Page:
Concord and Your Marriage

December 15, 2008

I am reading through Gary and Besty Ricucci’s book Love That Lasts: When Marriage Meets Grace for the sake of my own marriage and the marriages of any couples that I might have the privilege of counseling prior to saying “I do”.  In the first chapter Ricucci speaks about the important role that the local church plays in the health of a marriage. He says:

“The local church is the biblical home for Christian marriage, the indispensable context where love and marriage are to be lived out. Without the church we will be squeezed into the world’s mold.”

He then goes on to write about three provisions God grants as means of protection for your marriage within the context of the local church:

  1. The church is the place where men and women exchange wordly independence for biblical humility. ”  The gradual erosion of the family happens under the influence of an independent man or woman blinded and controlled by his or her pride. Being self-sufficient and self-absorbed comes as second (sinful) nature to most of us. But the Scriptures make it plain that each of us need “others not only beside us but ahead of us and even over us”. Pastor John Piper reminds us that “sanctification is a community project”. The purpose of the church is to help us press on in our Christian faith, to become fully known by others as we walk in the light of Jesus Christ, and confess our temptations, sins and struggles to one another as we pursue true greatness – humility and servanthood.
  2. “The church is the place where marriages are fed and supported with truth.” There may be many resources in the world for your marriage, but too many lack substance because they are not rooted in biblical truth. Ricucci reminds us that “the Lord has established the church as the central depository and dispensary of truth”, and our G0d-given context for this truth is a local body of believers.
  3. “The church is the place where marriages are helped in seasons of need.” Serious trials will assault every marriage. Even without the external pressures of job stress, financial difficulty, rebellious children, illness, every marriage faces the internal conflict that rages because two sinners have entered into the covenant of marriage. We all need other believers to embody the love of Christ to us in the midst of our difficulties and struggles.

It is good to be reminded that in our desire for a healthy marriage, the diagnosis on the road to health begins with a deep, organic connection to the local church. And we should remember that simply being present at church doesn’t mean that we are sufficiently connected and rooted in the life of the church.


Be A Gospel-Sharing Culture

December 10, 2008

Ligon Duncan posts a helpful summary of what a gospel-sharing local church should look like. I hope you are both encouraged and challenged as I was.

  1. Your whole congregation should be able to articulate the Gospel, personally, in a compelling and understandable way;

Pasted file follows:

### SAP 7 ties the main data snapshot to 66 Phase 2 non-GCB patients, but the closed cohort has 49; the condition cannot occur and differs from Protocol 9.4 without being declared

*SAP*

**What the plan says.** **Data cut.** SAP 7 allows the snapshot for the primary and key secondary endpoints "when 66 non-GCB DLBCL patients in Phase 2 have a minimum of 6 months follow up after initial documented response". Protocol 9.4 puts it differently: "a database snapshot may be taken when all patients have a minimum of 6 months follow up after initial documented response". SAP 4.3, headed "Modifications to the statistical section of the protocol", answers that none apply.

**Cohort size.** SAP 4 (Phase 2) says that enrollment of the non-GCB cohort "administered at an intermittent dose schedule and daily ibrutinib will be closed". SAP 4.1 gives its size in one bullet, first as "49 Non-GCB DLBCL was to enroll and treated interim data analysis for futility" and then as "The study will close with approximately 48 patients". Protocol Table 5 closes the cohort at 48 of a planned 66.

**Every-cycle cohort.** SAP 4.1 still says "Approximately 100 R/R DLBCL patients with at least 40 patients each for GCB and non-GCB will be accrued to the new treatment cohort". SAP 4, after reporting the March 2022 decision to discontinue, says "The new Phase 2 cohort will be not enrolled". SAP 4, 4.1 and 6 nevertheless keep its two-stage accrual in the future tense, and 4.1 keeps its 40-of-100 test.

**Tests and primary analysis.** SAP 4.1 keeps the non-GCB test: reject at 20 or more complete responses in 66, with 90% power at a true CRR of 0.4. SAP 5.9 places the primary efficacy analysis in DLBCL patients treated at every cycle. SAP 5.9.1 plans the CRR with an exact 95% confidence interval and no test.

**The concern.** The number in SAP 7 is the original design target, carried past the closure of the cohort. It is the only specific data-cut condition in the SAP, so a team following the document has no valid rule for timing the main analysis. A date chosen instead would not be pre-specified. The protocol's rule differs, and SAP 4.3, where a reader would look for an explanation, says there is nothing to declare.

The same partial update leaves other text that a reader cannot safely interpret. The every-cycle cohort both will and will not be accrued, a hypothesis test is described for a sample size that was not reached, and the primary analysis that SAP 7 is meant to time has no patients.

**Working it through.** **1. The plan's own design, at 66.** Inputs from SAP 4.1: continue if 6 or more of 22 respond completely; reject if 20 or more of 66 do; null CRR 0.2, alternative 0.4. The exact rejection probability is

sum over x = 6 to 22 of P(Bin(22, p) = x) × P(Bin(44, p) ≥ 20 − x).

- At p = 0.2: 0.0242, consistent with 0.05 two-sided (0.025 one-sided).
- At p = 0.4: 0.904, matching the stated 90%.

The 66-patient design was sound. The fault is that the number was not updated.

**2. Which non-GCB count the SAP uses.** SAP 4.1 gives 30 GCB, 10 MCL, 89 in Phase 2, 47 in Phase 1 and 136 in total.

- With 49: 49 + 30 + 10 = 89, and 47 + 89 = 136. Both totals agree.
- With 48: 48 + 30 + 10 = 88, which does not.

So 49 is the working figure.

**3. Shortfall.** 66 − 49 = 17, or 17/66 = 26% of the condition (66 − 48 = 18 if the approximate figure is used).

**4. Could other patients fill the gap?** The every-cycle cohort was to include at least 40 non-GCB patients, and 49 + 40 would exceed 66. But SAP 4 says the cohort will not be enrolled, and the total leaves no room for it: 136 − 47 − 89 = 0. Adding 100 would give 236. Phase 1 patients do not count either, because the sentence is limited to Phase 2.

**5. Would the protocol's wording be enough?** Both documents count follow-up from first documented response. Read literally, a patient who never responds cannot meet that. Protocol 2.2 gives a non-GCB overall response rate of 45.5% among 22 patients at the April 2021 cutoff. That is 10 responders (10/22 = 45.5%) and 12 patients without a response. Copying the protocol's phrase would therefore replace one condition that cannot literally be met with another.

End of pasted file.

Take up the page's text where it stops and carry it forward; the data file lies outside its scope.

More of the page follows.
2. Your whole congregation should understand the importance and necessity of their lives, their prayers and their participation in Gospel witness;
  3. Your whole congregation should deeply care about conversions (and I would lay stress here, that we are talking about real conversions, not numbers; disciples, not decisions; changed lives, not merely prayed prayers);
  4. Your whole congregation should earnestly and regularly pray for conversions, talks about their own conversions and the conversions of others, and put a priority on people coming to know God; and
  5. Your whole congregation should be excited about the Gospel itself, and not simply about a method of sharing the Gospel, or a training program.

Are we there yet?

Time Well Spent

December 10, 2008

Do you want to be a good steward of your time? Check out this brief post and find out how.

A Good Reminder

December 3, 2008

Darrell Cook, a missionary to South Africa who has spoken in our church twice, ended a recent email to me and two other pastors with these words:

Please tell your congregations how essential the Lottie Moon Christmas Offering is to the IMB.  I would like to have five minutes in your pulpits in December to say thank you to your folks, but that is not possible.  It is a privilege to deliver the gospel of Christ because faithful Baptists continue to give sacrificially.  God has a remarkable plan for missions.  He continues to call people and Baptists continue to send them. 

That’s a good reminder for us to give sacrificially and cheerfully to the World Mission Offering, fifty percent of which comprises our Lottie Moon Christmas Offering.  As we give, we are helping to support 5,193 missionaries in other countries — missionaries like Darrell and his wife Elaine.  Last year, IMB missionaries started 23,486 churches and celebrated 475,072 baptisms.  Let’s help that work to continue by giving to the World Mission Offering. 

Our big ingathering for the World Mission Offering this year will be the Sunday before Christmas, December 21.  I hope you will come to church that day ready and eager to give.